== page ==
2. Mutually respect the knowledge and expertise of all parties;
3. work together and review the goal once it is reached;
4. communicate honestly and openly;
5. have equitable, shared decision making powers;
6. share knowledge;
7. offer support;
8. understand the language and terms inherent;
9. have mutually acceptable roles.
Collaborating would include deciding the best treatment for a patient with other members of the MDT and then coming to a conclusion based on everyone’s opinion. Case conferences would also be a form of collaboration.
Problems with collaboration
Hollins (1998) notes that nurses working in primary care need access to both support and expertise regarding learning disabilities. This therefore proves that there needs to be an understanding of all the available support and specialist advice a nurse can access if they need to do so.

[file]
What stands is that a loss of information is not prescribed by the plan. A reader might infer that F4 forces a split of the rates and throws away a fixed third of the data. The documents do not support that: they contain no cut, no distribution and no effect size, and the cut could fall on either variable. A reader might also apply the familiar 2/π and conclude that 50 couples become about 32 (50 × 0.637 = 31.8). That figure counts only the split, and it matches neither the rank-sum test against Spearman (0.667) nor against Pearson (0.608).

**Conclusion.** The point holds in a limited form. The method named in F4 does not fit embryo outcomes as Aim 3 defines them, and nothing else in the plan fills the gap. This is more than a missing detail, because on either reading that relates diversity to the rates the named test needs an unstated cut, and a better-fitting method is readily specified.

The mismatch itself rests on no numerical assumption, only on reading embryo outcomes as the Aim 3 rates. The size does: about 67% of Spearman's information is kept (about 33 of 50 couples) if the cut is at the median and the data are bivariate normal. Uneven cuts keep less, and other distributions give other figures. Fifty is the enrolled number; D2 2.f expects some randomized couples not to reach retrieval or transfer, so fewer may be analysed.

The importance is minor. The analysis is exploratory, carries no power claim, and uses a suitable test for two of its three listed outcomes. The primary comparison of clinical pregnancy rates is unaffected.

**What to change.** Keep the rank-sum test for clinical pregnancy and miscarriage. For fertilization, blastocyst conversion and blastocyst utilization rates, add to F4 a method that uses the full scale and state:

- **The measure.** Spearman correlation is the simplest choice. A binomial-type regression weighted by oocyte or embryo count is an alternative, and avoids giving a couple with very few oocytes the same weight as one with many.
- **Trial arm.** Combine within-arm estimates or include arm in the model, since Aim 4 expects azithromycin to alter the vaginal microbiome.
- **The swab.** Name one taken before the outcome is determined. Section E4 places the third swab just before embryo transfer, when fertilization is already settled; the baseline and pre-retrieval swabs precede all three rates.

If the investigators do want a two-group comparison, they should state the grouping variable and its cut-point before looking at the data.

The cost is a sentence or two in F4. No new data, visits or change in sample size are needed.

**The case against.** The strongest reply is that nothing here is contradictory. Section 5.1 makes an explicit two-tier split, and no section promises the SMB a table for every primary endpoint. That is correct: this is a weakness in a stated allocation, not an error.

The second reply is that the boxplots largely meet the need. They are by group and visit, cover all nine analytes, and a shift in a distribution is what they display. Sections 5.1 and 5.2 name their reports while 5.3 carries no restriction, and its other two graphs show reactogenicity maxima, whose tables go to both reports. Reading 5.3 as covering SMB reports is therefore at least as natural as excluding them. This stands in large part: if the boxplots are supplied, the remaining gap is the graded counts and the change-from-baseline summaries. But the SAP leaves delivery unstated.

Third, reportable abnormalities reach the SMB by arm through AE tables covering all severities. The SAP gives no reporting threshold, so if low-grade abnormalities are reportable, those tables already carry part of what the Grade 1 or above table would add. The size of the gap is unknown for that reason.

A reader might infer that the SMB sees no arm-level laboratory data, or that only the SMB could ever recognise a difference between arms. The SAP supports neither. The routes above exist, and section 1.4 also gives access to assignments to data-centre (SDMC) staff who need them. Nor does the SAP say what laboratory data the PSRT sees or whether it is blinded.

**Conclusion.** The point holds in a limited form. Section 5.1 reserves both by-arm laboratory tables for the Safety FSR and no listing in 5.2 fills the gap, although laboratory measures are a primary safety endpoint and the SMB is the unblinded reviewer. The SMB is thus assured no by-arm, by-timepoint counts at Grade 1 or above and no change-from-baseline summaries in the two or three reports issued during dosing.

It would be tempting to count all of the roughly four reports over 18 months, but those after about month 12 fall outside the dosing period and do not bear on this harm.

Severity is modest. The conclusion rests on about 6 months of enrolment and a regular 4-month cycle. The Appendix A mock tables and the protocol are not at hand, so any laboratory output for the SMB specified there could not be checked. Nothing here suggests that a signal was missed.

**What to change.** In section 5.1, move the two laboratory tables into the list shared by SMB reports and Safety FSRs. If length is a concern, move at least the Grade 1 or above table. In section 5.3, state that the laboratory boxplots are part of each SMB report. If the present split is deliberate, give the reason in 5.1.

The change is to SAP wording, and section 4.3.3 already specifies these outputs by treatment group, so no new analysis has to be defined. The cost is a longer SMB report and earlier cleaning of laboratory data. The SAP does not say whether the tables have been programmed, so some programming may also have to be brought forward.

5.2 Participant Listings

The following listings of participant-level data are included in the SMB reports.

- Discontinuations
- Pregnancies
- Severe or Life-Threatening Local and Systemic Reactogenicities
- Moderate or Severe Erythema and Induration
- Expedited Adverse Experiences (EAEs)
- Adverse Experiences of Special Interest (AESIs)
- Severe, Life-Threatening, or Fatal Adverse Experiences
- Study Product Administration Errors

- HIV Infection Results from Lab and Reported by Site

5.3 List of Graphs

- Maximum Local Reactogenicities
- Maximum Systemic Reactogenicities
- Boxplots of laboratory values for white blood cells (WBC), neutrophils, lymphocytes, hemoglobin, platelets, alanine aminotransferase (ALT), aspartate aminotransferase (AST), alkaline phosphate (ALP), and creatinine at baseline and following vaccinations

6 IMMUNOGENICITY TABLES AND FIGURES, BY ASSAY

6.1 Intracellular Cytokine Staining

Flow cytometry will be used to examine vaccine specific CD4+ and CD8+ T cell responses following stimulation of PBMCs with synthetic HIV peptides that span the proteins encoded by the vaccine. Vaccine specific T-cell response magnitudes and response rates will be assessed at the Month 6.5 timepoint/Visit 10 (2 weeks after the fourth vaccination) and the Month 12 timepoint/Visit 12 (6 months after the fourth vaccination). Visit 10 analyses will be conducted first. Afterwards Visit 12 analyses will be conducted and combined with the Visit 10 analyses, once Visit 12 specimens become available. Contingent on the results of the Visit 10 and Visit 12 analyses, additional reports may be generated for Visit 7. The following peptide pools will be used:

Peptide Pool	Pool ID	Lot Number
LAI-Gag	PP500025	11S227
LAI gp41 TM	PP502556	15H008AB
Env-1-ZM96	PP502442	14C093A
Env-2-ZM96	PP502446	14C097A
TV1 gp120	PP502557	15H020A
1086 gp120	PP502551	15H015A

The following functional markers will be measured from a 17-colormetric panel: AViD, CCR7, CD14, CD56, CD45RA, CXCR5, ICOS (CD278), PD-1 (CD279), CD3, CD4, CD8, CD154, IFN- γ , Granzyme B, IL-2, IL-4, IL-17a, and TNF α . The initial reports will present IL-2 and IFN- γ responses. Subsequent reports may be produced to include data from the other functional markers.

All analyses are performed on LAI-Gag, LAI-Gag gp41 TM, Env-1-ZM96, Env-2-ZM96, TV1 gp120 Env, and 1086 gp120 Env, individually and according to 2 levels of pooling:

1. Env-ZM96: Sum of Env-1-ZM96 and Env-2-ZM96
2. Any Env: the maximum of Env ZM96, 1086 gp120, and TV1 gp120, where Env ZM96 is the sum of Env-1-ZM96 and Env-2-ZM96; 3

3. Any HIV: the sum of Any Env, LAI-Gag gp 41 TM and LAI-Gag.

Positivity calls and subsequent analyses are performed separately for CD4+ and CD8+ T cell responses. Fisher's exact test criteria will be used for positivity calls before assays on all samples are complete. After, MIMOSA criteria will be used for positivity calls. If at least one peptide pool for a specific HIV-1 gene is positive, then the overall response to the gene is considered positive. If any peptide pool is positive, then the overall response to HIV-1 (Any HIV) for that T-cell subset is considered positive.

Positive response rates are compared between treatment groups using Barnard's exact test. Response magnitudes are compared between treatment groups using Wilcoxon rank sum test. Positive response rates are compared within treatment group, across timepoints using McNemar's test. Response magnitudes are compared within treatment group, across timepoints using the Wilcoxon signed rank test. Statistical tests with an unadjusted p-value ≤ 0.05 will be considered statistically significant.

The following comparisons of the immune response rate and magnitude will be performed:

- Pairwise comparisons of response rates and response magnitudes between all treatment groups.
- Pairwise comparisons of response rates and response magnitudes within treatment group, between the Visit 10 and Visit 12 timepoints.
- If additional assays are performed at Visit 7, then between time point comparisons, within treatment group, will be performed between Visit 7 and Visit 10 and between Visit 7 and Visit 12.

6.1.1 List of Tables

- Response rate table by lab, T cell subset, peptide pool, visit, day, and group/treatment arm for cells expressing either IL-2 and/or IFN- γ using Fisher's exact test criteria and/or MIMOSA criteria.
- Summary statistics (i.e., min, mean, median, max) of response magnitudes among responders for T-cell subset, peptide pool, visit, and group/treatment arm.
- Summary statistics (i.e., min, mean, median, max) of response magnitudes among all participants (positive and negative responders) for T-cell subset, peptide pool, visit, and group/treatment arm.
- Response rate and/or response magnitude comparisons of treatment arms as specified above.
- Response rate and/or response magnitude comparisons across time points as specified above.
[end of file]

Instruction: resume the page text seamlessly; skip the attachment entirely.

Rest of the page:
Zwarenstein suggests that problems with collaboration are common and widespread. This statement agrees with Hollins’s theory and shows that nurses need to be made more aware of services available to them and the patients.
Primary Care nurses have to complete many assessments for a patient when they have been admitted into their care.
Assessment tools are put in place for nurses to follow which help them make comprehensive decisions as to what the patient prefers and requires in regards to specialist care.
Types of Assessments
The Department of Health defines an assessment tool as a “collection of scales, questions and other information, to provide a rounded picture of an individuals needs.”
Examples of assessment tools are:
1. Pain assessment tool – a patient will be asked on a scale of one, being the least pain, and ten, being the most pain, how they feel. This will allow the nurse to collaborate with the GP and get the best pain control for the patients needs.
2. Continence assessment – a nurse will give the patient several pieces of documentation to follow through the course of a week, giving information about the urgency they feel when going to the toilet and how much they drink a day. This enables the nurse to make an informed decision as to what continence care is needed and if a specialist nurse needs to become involved.